This result is bad enough, but the implications of the court’s new rule are terrifying. A president now enjoys “absolute immunity” if he orders the Justice Department to undertake a program of factually meritless investigations and prosecutions of his political enemies, even if he expressly avows that the purpose is retribution for past political opposition and a desire to hamstring his party’s opponents for the future. (Remember: DOJ officials who follow the president’s illegal orders can, under the court’s new rule, be pardoned at no legal risk to the president.)

One can imagine the court’s defenders responding to these hypotheticals by protesting that obviously corrupt and dictatorial exercises of even core powers would surely be prosecutable under appropriately drawn statutes. But in that case, the immunity conferred by Roberts’ taxonomy would not be absolute at all. And he gives no indication that immunity for exercises of “core” powers is in any sense conditional.

Moreover, elsewhere in Roberts’ opinion, he writes that courts trying to determine the immunity category into which presidential conduct falls (core powers, official acts, unofficial acts) may not consider the president’s motives. This is complete madness. In any case of criminal misuse of official power, the distinction between criminal and noncriminal behavior almost invariably rests on why the defendant took official action. A judge who dismisses a criminal case on the ostensible ground of insufficient evidence is merely exercising a core power of the judiciary. But if the evidence shows that the judge did so because they were offered a bribe, their motive renders the act criminal.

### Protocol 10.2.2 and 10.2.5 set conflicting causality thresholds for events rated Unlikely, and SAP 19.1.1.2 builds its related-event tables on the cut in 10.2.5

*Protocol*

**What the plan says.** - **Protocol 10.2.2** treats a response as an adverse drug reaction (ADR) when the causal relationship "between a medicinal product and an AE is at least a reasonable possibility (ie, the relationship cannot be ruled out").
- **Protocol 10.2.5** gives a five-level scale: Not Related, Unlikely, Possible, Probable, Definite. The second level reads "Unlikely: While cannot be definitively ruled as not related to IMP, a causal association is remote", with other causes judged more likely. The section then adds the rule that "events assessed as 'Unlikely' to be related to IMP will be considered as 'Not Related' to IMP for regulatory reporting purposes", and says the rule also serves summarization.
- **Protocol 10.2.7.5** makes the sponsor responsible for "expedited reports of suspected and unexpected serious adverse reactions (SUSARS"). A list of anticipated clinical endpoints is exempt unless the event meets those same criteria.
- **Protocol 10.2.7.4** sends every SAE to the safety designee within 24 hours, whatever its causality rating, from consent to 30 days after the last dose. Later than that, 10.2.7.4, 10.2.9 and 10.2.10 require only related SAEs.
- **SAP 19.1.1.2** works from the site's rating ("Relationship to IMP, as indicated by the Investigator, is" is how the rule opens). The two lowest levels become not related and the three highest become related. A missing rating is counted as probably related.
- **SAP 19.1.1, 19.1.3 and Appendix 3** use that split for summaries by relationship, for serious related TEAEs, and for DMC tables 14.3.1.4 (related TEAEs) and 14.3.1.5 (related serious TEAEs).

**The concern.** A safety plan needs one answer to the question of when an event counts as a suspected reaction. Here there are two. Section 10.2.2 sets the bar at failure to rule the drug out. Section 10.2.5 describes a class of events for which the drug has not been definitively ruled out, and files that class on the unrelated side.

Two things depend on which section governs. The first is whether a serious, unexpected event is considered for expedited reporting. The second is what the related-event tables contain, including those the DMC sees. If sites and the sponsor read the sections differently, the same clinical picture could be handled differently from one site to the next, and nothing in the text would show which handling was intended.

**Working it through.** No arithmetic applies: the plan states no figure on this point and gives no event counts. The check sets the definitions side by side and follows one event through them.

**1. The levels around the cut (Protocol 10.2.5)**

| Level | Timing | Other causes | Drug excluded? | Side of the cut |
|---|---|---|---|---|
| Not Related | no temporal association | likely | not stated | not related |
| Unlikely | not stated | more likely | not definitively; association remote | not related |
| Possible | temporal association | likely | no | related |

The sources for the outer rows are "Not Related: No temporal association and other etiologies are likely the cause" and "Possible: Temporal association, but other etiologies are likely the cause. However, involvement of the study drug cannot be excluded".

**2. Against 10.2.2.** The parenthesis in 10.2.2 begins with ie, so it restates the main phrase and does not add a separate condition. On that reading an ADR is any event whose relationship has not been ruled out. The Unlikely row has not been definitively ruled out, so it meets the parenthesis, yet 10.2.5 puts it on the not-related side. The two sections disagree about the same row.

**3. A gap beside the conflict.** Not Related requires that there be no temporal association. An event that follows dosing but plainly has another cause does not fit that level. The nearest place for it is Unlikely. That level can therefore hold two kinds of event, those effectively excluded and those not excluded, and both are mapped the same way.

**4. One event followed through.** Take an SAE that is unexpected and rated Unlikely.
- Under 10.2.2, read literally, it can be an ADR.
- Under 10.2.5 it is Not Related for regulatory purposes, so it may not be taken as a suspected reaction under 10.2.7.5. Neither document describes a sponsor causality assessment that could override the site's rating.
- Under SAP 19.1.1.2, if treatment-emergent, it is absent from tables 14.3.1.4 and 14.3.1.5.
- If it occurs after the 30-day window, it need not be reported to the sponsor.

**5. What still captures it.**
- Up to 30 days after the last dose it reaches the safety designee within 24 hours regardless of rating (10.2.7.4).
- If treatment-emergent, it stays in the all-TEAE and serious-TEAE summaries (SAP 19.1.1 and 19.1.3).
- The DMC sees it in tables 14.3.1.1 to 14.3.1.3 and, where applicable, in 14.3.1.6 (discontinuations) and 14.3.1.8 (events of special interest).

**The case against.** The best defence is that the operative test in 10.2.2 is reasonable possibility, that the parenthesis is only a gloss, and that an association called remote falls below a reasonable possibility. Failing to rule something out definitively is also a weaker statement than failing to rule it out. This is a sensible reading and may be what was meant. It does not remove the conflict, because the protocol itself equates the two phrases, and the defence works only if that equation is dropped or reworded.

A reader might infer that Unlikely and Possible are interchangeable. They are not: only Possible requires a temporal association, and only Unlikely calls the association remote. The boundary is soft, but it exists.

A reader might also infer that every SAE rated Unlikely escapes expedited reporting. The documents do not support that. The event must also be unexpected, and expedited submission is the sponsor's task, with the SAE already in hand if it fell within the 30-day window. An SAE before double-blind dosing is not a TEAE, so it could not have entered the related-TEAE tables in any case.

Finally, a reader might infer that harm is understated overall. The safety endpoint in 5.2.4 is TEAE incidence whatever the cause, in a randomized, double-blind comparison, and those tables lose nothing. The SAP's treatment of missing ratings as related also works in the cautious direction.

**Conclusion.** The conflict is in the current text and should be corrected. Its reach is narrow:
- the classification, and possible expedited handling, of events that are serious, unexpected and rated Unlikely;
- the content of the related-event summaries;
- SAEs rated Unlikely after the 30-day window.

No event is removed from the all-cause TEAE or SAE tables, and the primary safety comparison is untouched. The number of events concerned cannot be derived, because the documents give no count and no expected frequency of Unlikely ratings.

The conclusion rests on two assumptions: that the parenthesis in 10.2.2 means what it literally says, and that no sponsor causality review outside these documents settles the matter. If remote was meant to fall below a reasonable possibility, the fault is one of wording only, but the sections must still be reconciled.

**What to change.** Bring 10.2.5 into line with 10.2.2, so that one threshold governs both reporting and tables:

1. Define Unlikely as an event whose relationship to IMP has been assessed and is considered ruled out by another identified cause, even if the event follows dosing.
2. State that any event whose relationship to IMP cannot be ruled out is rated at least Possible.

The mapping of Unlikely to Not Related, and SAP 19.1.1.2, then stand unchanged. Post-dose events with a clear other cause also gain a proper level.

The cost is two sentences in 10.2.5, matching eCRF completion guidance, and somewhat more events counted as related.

If courts may not consider presidential motive in deciding whether an exercise of presidential power is criminal, then the Supreme Court’s supposed distinction between absolute immunity for core powers and presumptive immunity for other official conduct is entirely illusory because the evidence necessary to rebut the presumption becomes inadmissible.

The Framers of the American Constitution understood that a corrupt or demagogic president could wreck the system they were creating. Accordingly, they erected barriers against that eventuality. They gave Congress multiple means of checking presidential authority through legislation. They created impeachment to remove truly bad presidents from office and bar them from returning. And they unmistakably believed that presidents who employed their powers to usurp the constitutional order through criminal conduct could be deterred by the prospect of prosecution in the courts.

For decades, Congress has progressively abdicated its responsibility for checking presidential excess by legislation. In the current moment, the MAGA cult that dominates the congressional Republican Party has raised slavish acceptance of whatever their once and perhaps future president demands to an absolute imperative. In Trump’s previous term, Congress demonstrated that party loyalty has rendered impeachment a nullity. By effectively exempting presidents from any realistic threat of prosecution for criminal abuses of their powers, the Supreme Court has now removed the final obstacle to presidential dictatorship.

Be afraid.